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Originally posted on onspecialtycrops:

Over the last few weeks, we have had numerous calls from homeowners and growers wondering why their basil is turning yellow and defoliating.  The reason in most cases is downy mildew.  Basil downy mildew seems to be particularly common this summer, likely due to the rainy weather and the fact that the disease first appeared in the field in mid-July rather than August which has been more typical.

In Ontario, the fungicides cyazofamid (Ranman and Torrent), mandipropamid (Revus) and phosphorous acid (Confine) are registered for control of downy mildew in commercial field basil.   All of these products are preventative, and will have limited effect on the disease once symptoms are widespread in the field.  It is important for growers to also be aware that once leaves are infected with downy mildew, it takes at least a week for symptoms to develop. Consequently, seemingly healthy leaves at harvest may develop symptoms…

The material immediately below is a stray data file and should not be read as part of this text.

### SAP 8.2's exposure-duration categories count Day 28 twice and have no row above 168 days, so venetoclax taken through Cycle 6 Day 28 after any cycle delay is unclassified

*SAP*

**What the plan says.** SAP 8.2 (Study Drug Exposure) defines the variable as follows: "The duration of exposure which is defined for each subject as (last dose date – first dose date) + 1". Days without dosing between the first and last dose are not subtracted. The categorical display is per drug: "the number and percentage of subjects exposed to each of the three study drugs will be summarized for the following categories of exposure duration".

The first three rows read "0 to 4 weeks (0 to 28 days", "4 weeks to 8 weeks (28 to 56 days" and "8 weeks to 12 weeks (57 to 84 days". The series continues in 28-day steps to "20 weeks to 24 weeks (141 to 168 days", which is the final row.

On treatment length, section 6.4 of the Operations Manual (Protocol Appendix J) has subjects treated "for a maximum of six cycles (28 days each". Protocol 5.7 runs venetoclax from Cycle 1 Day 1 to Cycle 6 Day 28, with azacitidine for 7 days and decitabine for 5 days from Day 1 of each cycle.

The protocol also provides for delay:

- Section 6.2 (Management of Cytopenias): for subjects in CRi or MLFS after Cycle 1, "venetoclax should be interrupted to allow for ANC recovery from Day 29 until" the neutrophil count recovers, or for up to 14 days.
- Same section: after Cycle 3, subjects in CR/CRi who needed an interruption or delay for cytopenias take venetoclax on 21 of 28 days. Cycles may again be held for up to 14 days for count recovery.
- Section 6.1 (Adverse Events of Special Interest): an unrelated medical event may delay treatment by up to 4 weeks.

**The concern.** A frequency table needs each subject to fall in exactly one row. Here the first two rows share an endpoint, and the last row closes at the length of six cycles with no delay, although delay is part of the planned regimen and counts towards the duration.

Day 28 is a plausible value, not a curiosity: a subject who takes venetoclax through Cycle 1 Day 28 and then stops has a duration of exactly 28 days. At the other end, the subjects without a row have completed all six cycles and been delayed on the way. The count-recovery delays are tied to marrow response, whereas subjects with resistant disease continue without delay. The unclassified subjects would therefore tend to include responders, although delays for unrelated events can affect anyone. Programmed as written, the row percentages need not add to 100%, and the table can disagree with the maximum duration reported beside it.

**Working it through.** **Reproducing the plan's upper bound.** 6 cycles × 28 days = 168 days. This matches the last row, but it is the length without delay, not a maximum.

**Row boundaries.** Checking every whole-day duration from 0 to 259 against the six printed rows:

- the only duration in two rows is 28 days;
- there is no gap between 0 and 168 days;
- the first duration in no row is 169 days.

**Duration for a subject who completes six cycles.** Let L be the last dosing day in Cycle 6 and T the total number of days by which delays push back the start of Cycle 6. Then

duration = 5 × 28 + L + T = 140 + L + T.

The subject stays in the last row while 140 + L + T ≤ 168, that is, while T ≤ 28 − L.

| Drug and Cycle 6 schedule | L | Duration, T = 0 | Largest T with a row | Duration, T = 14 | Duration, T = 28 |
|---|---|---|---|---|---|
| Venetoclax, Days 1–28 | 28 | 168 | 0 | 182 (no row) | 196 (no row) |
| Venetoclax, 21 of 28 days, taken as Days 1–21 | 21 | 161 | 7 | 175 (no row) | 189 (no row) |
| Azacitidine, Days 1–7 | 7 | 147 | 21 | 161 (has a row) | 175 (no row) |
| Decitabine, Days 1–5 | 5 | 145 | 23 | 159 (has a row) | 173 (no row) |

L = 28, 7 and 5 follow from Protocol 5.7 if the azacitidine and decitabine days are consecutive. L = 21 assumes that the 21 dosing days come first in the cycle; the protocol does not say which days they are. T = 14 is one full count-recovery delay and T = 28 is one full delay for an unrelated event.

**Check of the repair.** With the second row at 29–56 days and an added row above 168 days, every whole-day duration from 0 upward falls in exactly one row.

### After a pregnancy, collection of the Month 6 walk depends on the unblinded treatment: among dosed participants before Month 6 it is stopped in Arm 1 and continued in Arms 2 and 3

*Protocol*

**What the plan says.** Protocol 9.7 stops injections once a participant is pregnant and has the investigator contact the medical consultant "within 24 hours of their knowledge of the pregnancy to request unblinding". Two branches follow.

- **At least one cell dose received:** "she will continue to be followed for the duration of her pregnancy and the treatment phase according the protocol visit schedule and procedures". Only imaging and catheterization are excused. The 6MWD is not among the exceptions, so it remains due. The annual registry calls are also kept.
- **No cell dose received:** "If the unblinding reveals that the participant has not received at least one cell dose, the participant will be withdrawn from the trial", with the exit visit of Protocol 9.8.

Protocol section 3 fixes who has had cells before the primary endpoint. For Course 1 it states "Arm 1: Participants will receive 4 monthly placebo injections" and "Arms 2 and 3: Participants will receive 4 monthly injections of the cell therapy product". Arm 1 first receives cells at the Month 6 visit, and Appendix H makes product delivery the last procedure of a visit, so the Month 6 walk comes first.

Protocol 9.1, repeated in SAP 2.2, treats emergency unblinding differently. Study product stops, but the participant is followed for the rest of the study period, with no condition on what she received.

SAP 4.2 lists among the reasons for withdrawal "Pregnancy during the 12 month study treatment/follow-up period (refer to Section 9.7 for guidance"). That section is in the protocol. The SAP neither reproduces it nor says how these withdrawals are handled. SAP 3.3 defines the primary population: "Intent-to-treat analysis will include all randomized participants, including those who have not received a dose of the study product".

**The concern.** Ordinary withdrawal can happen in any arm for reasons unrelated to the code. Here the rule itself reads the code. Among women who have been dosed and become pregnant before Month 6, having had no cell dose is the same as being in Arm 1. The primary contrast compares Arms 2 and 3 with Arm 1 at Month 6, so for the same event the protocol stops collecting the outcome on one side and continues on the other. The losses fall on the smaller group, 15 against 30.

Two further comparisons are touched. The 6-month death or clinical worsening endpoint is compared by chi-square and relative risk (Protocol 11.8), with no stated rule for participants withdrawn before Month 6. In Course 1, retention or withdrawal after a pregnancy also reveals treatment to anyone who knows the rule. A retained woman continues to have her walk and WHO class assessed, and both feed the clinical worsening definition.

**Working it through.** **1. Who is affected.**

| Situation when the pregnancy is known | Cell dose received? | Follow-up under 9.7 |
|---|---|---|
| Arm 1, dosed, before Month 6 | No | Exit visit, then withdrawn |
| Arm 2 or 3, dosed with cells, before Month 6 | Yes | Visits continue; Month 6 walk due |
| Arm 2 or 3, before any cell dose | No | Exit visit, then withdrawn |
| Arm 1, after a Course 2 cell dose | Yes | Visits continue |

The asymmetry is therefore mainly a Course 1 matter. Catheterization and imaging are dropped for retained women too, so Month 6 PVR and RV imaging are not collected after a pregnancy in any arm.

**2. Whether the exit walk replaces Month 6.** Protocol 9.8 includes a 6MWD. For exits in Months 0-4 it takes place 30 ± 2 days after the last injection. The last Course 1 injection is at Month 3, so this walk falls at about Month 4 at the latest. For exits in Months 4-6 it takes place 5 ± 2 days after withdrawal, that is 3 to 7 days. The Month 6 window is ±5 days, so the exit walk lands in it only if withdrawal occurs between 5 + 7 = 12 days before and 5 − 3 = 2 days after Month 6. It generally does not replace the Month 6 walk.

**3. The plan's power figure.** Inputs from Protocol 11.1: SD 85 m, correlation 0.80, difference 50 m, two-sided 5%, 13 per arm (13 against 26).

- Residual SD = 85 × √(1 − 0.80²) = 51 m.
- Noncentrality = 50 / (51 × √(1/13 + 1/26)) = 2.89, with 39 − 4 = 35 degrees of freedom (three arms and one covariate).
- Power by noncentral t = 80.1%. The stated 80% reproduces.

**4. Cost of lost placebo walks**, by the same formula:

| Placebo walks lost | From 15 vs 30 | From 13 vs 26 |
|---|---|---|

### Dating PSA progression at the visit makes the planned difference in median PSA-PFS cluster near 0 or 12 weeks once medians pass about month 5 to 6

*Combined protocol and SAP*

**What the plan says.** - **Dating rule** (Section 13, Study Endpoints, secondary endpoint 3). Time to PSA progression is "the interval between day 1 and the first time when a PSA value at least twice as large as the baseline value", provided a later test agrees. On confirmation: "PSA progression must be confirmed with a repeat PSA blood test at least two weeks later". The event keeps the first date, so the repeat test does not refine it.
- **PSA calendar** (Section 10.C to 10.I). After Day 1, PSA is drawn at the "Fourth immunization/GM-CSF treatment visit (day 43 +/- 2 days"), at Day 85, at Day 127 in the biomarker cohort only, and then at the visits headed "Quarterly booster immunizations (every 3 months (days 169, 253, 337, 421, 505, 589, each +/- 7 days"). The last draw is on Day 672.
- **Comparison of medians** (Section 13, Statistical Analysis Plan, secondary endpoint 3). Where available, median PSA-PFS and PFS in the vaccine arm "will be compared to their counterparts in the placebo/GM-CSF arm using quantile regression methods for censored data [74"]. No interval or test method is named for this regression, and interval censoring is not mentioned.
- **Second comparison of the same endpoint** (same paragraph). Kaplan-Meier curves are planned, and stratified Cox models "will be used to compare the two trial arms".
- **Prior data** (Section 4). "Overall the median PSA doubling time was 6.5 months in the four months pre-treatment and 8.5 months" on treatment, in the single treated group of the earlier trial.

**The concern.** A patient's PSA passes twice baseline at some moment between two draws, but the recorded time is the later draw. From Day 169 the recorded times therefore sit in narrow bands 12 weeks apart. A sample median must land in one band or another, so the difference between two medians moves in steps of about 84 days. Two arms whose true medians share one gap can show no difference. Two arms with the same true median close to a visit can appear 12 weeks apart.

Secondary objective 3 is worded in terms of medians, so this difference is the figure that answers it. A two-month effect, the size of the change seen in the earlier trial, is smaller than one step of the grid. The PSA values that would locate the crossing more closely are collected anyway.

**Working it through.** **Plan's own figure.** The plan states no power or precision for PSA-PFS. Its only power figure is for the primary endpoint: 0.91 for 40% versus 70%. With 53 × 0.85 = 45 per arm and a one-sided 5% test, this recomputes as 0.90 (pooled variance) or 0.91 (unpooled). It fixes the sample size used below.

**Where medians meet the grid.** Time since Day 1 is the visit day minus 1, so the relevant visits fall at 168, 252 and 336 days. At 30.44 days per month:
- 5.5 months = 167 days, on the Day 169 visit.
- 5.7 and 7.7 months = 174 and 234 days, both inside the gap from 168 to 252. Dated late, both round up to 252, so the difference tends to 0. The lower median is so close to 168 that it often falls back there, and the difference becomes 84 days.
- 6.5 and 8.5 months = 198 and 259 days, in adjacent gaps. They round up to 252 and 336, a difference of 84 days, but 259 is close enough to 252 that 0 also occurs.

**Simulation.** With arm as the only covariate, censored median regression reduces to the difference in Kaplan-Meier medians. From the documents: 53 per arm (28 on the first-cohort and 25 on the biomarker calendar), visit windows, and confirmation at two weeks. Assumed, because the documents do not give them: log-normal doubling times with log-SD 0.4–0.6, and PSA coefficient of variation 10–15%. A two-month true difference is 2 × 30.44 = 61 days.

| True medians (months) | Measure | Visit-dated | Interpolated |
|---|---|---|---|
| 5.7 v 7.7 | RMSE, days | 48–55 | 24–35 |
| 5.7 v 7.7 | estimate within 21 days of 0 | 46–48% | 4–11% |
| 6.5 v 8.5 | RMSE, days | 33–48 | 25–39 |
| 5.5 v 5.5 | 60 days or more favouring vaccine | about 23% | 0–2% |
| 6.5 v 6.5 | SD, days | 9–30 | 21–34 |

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Late blight update

Previous 2014 late blight updates: August 8July 29July 25July 13, July 3.

Late blight has been confirmed on tomatoes in Elgin County, Chatham-Kent, and the Regional Municipality of Waterloo. Credible reports have also been received from other areas, including the United Counties of Stormont, Dundas and Glengarry, Middlesex, and Perth County.

Recent weather has been conducive to the development and spread of late blight.  Commercial growers should scout often and ensure they are using fungicides with good late blight activity in their fungicide program.  When late blight is in the area, spray intervals should be shortened.

Know the symptoms. See the Tomato Late Blight Photo Gallery and refer to Late Blight Look-Alikes for photos of late blight and possible look-alikes on tomato.

See the late blight post from July 29 for fungicide recommendations for tomatoes in Ontario.